With a full-time job and a family with two children, Ghogre couldn’t aim for volume—his collaborator, for instance, made one puzzle a week. So he aimed for a big bang. “I decided to make a crossword for the 4th of July—America’s Independence Day,” he says. “I wanted it to be an India-US collaboration, so I approached another prolific American constructor to work with me on it.”
By this time, Ghogre had made another breakthrough. Will Shortz holds an annual crossword tournament in New York, and, impressed with Ghogre’s work so far, invited him to judge the competition. “That was the first time I stepped foot in the US,” he says. “And for the first time, I saw in real life, a dollar bill, a turnpike, a PBJ [peanut butter jelly sandwich], a BLT [bacon lettuce tomato sandwich]. You can imagine my thrill. For 15 years, I had seen this world through that small window of squares; and it really felt like I knew this world even when I got there. What was amazing to me was that what finally brought me here was not my banking work, but my passion for crosswords.”
Ghogre met with his collaborator, and broached the 4th of July idea. “He was excited about it, but warned me that more than 70 4th of July crosswords had already appeared in the NYT, and we would have to come up with a theme that hasn’t been used before,” he says. “It’s an iconic holiday, and one that Will Shortz is inundated with submissions for. It would really have to stand out.”
A crossword’s theme is determined by its longest answers. Ghogre’s idea was this: If you look at the phrase ‘Fourth of July’, it could mean 25 percent of July. If you divide the word up, you get J-U-L-Y. The longest answers, then, were: JAY
MACPHERSON; and WHY
Ghogre sent Shortz the crossword idea a full year before it was to publish; and began work on it two years prior; since it isn’t his full-time job, it takes a year for him to make a crossword of this calibre. All crosswords must be symmetrical, vertically and horizontally, and follow a 15x15 grid. Ghogre fetches out a laminated paper clipping to show me—there it is, the Fourth of July crossword, made via an Indian-American collaboration, and autographed by both creators as well as Will Shortz himself.Deconstructing Gandhi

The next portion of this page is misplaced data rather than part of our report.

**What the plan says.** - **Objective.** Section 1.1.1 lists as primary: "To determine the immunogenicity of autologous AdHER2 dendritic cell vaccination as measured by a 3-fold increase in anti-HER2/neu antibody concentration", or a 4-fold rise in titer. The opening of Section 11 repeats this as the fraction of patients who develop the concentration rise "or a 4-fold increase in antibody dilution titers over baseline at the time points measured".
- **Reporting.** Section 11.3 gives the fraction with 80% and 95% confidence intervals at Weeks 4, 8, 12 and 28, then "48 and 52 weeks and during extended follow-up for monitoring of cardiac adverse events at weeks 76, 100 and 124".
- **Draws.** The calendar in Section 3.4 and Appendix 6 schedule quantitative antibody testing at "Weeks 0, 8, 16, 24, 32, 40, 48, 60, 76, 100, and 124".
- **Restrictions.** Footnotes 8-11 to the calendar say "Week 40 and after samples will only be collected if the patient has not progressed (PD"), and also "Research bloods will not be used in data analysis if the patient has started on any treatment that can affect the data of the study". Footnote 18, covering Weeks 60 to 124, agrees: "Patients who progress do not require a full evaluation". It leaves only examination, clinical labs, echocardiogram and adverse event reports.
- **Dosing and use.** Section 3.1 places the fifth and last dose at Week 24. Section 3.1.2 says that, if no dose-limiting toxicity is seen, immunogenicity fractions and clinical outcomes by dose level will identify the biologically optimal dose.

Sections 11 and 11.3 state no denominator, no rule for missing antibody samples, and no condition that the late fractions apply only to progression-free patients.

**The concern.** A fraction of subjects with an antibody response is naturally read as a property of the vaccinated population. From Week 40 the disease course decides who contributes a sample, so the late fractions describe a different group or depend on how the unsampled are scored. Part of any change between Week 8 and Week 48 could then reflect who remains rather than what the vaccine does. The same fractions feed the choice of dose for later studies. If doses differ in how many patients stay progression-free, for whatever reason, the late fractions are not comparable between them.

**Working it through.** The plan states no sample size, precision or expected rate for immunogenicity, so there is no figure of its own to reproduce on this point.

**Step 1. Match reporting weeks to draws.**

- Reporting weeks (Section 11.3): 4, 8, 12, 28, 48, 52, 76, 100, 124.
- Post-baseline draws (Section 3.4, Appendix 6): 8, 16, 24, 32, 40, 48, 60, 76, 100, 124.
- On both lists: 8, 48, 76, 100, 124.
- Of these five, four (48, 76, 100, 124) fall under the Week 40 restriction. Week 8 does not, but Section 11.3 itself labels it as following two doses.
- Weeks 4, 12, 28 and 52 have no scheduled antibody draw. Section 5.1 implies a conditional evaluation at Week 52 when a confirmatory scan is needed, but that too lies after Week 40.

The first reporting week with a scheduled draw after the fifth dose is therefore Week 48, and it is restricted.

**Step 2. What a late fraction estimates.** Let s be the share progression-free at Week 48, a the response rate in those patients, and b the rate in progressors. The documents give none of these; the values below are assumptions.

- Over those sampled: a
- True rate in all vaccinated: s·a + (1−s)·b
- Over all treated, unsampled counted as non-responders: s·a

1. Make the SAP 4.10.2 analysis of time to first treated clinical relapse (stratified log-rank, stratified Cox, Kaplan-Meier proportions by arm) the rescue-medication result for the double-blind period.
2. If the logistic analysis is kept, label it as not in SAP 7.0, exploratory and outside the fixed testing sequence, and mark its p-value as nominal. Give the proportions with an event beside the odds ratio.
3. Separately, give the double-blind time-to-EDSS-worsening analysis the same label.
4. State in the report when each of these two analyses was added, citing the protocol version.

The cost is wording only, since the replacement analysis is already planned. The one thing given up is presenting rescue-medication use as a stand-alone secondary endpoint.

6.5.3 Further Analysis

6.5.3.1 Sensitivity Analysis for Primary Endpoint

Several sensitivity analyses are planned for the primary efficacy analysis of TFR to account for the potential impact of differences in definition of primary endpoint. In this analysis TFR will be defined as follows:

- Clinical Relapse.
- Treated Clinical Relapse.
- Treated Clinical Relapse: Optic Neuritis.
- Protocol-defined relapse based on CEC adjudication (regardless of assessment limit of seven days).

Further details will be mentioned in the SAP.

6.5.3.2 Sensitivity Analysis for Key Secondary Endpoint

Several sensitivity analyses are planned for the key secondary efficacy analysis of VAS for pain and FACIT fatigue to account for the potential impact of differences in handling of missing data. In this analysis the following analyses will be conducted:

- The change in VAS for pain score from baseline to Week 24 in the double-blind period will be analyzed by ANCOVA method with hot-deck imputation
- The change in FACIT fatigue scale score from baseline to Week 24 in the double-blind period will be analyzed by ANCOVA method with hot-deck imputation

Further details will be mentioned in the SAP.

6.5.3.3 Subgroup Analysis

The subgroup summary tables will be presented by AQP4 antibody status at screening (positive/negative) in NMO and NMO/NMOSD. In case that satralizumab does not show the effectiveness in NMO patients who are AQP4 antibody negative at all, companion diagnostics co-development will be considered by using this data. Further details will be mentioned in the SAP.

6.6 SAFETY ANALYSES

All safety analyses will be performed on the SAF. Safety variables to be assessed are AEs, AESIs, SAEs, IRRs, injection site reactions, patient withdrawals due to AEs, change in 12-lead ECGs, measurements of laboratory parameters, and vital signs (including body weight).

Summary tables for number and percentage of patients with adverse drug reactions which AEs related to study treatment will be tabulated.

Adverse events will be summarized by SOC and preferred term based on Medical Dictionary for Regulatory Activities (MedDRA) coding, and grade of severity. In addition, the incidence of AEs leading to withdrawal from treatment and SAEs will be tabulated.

Ghogre didn’t want to stop there, and still wanted to do “something for India”. He toyed with the idea of making a crossword on an Indian icon, celebrated globally. “I was visiting Delhi, and saw a bunch of billboards for Gandhi’s 150th birth anniversary last year,” he says. “I wondered if Will Shortz would accept Gandhi as the theme. I knew that we didn’t want a ‘Gandhi’ puzzle, or questions about him and his life. It has to be a play on Gandhi.”
He spent a few months thinking about this, and refining his idea. If you look at the word GANDHI, he says, you can break it up as ‘G-and-HI’. Ghogre devised an advanced-level ‘rebus’ crossword using this as the base—this means that in a single space, ‘G and HI’ or ‘GHI’ would be placed, in the middle of the longest words.
“It’s a risk—we’re expecting that people won’t complain that this is nonsense,” he says. “But there’s method to it.”
So for instance, one of the answers is ‘ROUGH-IDEA’; so one square contains GHI—‘R-O-U-GHI-D-E-A’. Another is HIGH-INCOME, similarly. ‘WEIGH-IN’. ‘LONG-HISTORY’.
Will Shortz sent a prompt response, saying he was definitely on board with doing this.
“I liked Mangesh’s GANDHI puzzle because, firstly, it’s a worthy subject for a tribute, and he incorporated a fresh, fun twist,” Shortz told Forbes India
via email. “Even beyond the theme, the puzzle will be fun to solve, finely constructed with lively vocabulary. In addition, Mangesh added bonus Indian references, with words like ‘Delhi’, ‘roti’ and ‘Brahma’. Mainly, I want solvers to enjoy the puzzle, which I think they will; and if, for a moment, it makes them think about one of the greatest men in history, then all the better.”
“October 2 will be one of the biggest days of my life, my debut solo in the NYT,” Ghogre says. “And for such a grand occasion! I feel like I’ve done something for my country. What could be better than that?”